Readers, you may have recently noticed on my sidebar a plea to help to Brooklyn-based filmmakers, Lana Wilson and Martha Shane, raise funds for their documentary "Trust Women," which takes a look at Dr. LeRoy Carhart and Dr. Warren Hern, two of the last physicians in the country who continue to perform late-term abortions. Whether they realize it or not, the directors are documenting the tale of two American doctors who stand up to terrorism everyday. I had the chance to interview them and I hope, if you feel as passionate about this movie getting made as I do, you'll pledge a few bucks right here.
I never ask you guys for money, I rarely advocate anything, so you know this cause has really captured my heart. I hope it captures yours too.
Hey, by the way, they only got until tomorrow, May 23rd, so jump on this now, Now, NOW! Please, please, use your money to put something good into the world, even if it's only $5 or $10, you'll be able to brag to all your friends about helping young, intelligent artists improve the world.
OK, without further begging, Lana Wilson and Martha Shane:
GRN: Tell us a little about the 'story arc' of your film, it's title, your goals and the doctors portrayed.
The working title for our film is TRUST WOMEN: THE STORY OF TWO AMERICAN ABORTION DOCTORS.
After the murder of Dr. George Tiller last June, there are only a few American doctors left who provide late abortions for women who need them. Two of these physicians—Dr. LeRoy Carhart and Dr. Warren Hern—have been threatened and harassed by the anti-choice movement for years, yet have bravely continued their work protecting a woman’s right to cho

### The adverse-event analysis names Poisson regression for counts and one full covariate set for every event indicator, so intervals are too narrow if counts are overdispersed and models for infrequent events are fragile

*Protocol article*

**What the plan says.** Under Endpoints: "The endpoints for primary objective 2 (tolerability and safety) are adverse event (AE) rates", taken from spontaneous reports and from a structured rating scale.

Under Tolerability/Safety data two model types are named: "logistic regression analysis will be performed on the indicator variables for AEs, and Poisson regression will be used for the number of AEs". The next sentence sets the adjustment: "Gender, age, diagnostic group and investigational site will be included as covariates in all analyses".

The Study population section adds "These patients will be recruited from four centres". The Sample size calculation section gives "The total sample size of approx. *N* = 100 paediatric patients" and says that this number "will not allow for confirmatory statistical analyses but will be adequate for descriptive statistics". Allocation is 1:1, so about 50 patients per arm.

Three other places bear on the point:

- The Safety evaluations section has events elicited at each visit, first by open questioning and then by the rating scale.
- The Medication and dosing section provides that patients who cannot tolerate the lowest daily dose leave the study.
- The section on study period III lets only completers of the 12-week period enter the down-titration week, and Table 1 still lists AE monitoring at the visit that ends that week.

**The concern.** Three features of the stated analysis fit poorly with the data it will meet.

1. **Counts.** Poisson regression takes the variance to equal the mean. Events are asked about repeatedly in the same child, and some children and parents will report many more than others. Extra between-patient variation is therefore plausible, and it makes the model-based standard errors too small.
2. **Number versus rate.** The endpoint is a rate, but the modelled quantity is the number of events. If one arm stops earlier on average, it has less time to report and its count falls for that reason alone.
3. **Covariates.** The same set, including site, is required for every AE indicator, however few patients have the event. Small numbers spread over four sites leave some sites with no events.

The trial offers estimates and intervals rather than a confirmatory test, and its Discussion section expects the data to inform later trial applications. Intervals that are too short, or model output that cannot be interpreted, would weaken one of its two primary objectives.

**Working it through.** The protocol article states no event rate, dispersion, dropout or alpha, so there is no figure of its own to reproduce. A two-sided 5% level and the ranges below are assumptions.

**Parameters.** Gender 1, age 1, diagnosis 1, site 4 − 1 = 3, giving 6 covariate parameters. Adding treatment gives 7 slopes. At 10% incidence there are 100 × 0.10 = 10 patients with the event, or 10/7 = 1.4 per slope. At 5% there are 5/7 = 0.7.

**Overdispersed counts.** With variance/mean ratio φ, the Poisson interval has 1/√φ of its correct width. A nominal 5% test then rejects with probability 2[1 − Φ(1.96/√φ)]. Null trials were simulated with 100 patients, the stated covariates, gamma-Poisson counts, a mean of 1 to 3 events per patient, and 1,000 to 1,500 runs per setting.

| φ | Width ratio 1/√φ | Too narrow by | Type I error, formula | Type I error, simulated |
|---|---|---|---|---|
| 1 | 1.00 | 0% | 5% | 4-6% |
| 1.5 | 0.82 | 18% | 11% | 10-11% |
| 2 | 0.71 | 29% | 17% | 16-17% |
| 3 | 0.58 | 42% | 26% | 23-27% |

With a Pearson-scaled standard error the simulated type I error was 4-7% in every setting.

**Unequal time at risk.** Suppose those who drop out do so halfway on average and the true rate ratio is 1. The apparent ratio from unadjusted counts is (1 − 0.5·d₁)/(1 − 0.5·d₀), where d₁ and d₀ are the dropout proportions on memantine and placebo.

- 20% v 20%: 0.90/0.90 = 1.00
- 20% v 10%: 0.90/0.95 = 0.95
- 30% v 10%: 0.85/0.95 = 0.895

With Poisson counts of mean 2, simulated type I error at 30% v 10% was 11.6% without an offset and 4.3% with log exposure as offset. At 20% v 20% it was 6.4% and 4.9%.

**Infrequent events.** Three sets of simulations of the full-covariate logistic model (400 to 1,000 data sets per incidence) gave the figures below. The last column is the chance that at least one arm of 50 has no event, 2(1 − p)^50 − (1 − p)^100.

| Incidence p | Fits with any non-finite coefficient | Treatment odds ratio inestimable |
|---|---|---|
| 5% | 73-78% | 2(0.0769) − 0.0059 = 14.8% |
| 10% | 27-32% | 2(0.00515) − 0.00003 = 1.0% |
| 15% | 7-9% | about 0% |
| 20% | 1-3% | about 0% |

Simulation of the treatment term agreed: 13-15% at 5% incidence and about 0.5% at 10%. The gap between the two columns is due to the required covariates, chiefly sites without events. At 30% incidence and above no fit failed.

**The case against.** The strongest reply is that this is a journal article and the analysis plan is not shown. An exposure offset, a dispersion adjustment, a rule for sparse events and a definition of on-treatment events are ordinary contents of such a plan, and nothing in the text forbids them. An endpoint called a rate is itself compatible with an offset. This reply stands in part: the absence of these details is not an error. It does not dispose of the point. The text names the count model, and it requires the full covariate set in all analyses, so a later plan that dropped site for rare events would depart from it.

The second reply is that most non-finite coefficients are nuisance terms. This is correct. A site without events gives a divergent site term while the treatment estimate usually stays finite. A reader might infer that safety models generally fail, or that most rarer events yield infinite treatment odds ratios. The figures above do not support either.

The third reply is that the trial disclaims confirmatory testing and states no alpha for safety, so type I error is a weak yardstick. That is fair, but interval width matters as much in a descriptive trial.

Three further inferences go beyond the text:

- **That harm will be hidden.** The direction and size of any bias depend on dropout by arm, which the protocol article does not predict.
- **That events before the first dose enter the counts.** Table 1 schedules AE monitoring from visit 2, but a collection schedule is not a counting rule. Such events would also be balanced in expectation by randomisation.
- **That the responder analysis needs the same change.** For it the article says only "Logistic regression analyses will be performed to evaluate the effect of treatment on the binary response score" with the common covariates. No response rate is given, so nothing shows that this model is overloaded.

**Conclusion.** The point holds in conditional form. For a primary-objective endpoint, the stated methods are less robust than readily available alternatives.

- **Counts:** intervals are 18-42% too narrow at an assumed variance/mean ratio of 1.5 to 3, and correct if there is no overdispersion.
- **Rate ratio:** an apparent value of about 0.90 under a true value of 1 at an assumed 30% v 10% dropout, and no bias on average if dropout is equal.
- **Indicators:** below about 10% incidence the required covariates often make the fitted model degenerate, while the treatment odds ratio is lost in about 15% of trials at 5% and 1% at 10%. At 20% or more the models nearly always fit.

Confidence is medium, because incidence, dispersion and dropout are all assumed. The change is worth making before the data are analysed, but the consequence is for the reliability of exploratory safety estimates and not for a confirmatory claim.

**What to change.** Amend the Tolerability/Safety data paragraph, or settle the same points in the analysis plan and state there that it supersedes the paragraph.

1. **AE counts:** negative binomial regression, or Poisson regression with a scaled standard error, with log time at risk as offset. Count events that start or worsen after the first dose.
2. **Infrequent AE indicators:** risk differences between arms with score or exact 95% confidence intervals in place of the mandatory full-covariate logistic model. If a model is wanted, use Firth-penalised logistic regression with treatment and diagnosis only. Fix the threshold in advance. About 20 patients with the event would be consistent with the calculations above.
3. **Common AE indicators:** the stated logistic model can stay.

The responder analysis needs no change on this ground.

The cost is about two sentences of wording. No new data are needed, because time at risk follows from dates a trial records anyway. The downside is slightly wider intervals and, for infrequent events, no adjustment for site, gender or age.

ose. Our film will paint a vivid portrait of the lives of both of these men.
The sacrifices that these doctors, their families, and their staffs make on a day-to-day basis--whether it means installing metal detectors in their clinics, or avoiding restaurants and other public places--often go unnoticed. Similarly, the complicated medical and personal circumstances that lead many women to seek an abortion are frequently misunderstood or ignored. We hope that our film will not only make a powerful political statement about the importance of protecting abortion rights, but also function as a work of art, telling the deeply personal stories of its two main characters through their own eyes, in a lyrical and expressive style.
As for the doctors themselves, the first is Dr. LeRoy Carhart, who served in the United State Air Force for over twenty years, and has been providing abortion care since 1974. He founded the Abortion & Contraception Clinic of Nebraska (ACCON) in Bellevue, Nebraska, with his childhood sweetheart and wife of 48 years, Mary Lou Carhart, in 1992. ACCON’s mission is to provide pregnancy terminations, contraception, and routine medical care to the women of the Midwest in a compassionate, comfortable and personal environment. Dr. Carhart was a close friend of Dr. George Tiller, and after Dr. Tiller’s assassination in May 2009, decided to provide late-term abortions at his own clinic. Over the years Dr. Carhart has been subject to endless persecution from anti-choice protestors, including a suspected arson in 1991 that burned down his family’s farm, killing seventeen horses and two pets. Last month, as you may already know, restrictive new anti-choice laws were signed into law in Nebraska, set to go into effect in October.
The second doctor who will be featured in the film is Dr. Warren Hern, the Director of the Boulder Abortion Clinic in Boulder, Colorado, founded his own private practice in 1975, and since then has devoted his life to researching and developing the best and safest ways of terminating pregnancy. A trained anthropologist, he has also studied fertility and the use of contraceptives in Peru’s Shipibo Indian communities for the past forty years, and has written extensively about that research, as well as about abortion practice and women’s rights. Despite living and working in one of the most progressive communities in the country, Dr. Hern has suffered anti-choice harassment and threats for decades, including a shooting attack on his clinic. But nothing will stop Dr. Hern—at the age of 72, he still skis double-black-diamond runs, writes poetry, and takes National Geographic-published nature photographs in his spare time.